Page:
There are days when jet contrails cover much of the sky. Do contrails make any change to our weather, specifically to temperature?
Bud Bond, Gilberts, Ill.
Dr. David Travis, Professor of Geography and Geology at the University of Wisconsin, reports that contrails do, indeed, affect temperatures. His research indicates that contrails reduce daytime temperatures by blocking sunlight and they raise nighttime temperatures by radiating heat back down to the surface. The net result is a two-degree reduction in the range between afternoon high and nighttime low temperatures.
The grounding of aircraft following the Sept, 11, 2001, terrorist attacks enabled meteorologists to compare temperatures under contrail-free skies with readings in similar weather conditions when contrails were present.
Please explain the physical cause of low and high pressure areas that are shown on weather maps.
— Jana Palmer
Air pressure measurements, as determined by barometers, serve as excellent indicators of where air is rising or sinking on a broad scale — across hundreds of miles. We’re all familiar with the horizontal motion of air along the Earth’s surface — we call that motion “wind” — but less noticeable is the vertical motion of air: upward and downward.
At the Earth’s surface, air pressure is higher when the air above it is sinking because the weight of the sinking air is effectively pressing against the ground. That’s the situation in areas of high pressure. Conversely, in areas of low pressure, air is rising from the surface, effectively reducing the weight of the air pressing on the ground.
You have stated that Chicago never had a month-long streak of below-zero temperatures. However, didn’t we have a string of below-freezing days that lasted more than a month?
You’re correct on both counts. In official temperature records dating from the winter of 1870-71, Chicago’s longest consecutive string of days with minimum temperatures of -1 degrees or lower stands at ten. That record occurred during the period Jan. 4-13, 1912.
With regard to daily high temperatures, on average each winter we can expect to shiver through an 11-day string during which daytime temperatures remain continuously below freezing — that is, continuously no warmer than 31 degrees. However, the record period of sub-freezing days stands at 43, from Dec. 28, 1976, through Feb. 8, 1977.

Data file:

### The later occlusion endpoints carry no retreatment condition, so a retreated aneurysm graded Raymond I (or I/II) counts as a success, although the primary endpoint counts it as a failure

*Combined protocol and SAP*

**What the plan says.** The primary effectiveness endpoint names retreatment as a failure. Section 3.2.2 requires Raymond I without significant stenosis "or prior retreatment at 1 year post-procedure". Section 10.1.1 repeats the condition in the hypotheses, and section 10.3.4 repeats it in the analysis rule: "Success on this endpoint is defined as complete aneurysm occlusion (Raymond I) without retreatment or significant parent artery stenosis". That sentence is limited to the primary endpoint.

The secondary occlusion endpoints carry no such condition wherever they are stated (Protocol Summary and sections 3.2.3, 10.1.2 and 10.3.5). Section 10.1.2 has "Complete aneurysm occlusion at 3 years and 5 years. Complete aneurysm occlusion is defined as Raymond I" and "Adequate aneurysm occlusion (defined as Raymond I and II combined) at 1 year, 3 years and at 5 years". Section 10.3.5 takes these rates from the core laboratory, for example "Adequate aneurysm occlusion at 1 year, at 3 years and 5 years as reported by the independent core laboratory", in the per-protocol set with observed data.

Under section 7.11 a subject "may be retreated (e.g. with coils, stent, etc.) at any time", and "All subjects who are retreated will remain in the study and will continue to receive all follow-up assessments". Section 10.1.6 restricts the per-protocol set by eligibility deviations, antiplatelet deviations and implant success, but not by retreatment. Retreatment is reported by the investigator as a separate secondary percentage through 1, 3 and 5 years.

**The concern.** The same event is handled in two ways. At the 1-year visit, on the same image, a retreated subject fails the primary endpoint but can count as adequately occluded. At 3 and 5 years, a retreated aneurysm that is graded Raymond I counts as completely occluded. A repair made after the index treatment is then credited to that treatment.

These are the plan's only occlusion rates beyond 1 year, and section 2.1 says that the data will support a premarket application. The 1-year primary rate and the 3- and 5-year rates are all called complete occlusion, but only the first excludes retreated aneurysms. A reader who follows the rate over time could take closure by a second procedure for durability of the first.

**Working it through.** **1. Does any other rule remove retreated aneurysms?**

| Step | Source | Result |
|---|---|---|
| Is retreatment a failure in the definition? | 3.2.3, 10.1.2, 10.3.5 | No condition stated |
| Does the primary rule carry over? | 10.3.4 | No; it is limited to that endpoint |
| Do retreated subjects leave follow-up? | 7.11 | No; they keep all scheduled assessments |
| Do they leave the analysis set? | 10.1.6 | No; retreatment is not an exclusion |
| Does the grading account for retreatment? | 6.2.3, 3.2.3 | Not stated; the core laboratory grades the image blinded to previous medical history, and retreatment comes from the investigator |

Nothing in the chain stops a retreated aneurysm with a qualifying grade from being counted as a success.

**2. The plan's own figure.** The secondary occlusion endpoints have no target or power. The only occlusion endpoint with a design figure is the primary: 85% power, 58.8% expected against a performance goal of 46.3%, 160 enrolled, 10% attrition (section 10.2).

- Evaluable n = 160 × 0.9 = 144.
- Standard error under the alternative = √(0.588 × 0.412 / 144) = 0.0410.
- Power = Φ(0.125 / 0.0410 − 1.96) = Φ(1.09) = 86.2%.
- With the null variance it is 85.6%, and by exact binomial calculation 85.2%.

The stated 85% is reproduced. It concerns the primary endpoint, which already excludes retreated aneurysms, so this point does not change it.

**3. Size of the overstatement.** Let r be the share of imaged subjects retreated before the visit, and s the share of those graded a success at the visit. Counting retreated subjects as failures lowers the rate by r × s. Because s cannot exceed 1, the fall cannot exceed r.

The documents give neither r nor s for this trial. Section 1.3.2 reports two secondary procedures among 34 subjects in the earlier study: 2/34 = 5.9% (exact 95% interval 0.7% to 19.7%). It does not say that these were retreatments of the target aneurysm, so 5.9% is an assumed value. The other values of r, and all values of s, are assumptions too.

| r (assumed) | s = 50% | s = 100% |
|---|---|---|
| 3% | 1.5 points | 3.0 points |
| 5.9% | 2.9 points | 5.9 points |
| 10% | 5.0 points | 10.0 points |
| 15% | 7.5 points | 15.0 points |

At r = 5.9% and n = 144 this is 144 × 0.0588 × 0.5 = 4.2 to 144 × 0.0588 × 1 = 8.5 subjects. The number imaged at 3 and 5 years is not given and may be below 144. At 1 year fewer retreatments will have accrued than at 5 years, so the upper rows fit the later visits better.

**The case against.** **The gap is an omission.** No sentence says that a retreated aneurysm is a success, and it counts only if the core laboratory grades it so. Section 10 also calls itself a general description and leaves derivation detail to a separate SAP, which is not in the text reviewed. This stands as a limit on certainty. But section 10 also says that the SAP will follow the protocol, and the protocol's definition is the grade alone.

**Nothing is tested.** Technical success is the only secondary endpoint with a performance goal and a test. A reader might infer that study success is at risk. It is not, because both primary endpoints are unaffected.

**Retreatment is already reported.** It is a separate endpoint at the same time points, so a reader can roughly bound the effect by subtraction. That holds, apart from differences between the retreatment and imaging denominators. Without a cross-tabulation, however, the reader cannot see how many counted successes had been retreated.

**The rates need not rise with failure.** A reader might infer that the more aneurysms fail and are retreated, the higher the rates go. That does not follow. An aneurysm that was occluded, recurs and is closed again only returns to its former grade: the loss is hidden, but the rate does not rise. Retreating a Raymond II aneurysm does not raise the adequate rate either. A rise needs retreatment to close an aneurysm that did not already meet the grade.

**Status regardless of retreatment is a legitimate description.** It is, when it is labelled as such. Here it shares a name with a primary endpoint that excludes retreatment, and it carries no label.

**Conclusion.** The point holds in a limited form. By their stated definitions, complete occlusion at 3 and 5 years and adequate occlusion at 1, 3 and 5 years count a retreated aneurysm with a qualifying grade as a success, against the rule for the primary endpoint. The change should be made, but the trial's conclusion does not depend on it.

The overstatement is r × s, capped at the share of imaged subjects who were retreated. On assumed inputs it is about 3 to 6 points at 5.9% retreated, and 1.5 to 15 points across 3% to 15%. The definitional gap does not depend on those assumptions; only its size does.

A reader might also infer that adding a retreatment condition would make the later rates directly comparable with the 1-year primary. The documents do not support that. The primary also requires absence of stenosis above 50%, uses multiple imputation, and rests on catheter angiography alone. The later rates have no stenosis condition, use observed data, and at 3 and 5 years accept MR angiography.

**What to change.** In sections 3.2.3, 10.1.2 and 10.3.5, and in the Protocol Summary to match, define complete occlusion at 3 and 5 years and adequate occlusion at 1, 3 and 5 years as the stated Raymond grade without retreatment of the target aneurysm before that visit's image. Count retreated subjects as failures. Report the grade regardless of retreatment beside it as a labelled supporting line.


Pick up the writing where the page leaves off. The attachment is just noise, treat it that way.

Has there ever been a month Chicago where absolutely no precipitation was recorded? What was the city’s wettest month?
The city has never experienced a rainless month, but it has come close. In September 1979, Chicago measured just 0.01 inches of rain that fell in a single 13-minute, late-afternoon shower on Sept. 1. Other than a few sprinkles on the 24th and 30th, that was the only rain of the month. In sharp contrast was August 1987, the city’s wettest month. It logged 17.10 inches of rain with more than half of it falling in the city’s benchmark heavy-rain event when 9.35 inches of rain inundated areas around O’Hare Airport. That soggy month featured two other heavy precipitation episodes with 2.90 inches of rain falling on the 16th and another 2.46 inches on the 24th.
When was the last time we have seen a white Thanksgiving in the Chicago area?
— Eamon Homedi, Northbrook
White Thanksgivings (an inch of snow on the ground at some time on Thanksgiving Day), while certainly not the norm, have occurred 13 times in the Chicago area since snow records began in 1884. Coincidentally, several of them have occurred in clusters, occurring in 1893 and 1895, in 1947, 1949, 1950 and 1953, and 2002 and 2004, the city’s most recent White Thanksgiving. That year, a storm the day before Thanksgiving dropped 4.3 inches of snow on the city, snarling holiday travel.
The city’s “whitest” Thanksgivings were in 1975 and 1895, when 8 inches of snow covered the ground. The most snow to ever fall on the holiday occurred in 1980, when 3 inches fell.
I was in South Dakota a few years ago and saw a beautiful aurora borealis that stretched across the northern sky. I have always wondered how high up in the air those displays occur.
— Margo Russell
Norwegian physicist and mathematician Dr. Stormer (1874-1957) and his research group simultaneously photographed auroras from many locations in Europe and, using triangulation and geometry, calculated the height in the atmosphere at which auroras occur. Dr. Stormer found that auroras occur in two “zones of activity,” one lower in the atmosphere and the other higher. The lower zone is somewhere between about 50 to 200 miles above the Earth’s surface and the upper zone about 350 to 630 miles up. Stormer also found that most auroras originate in the lower zone.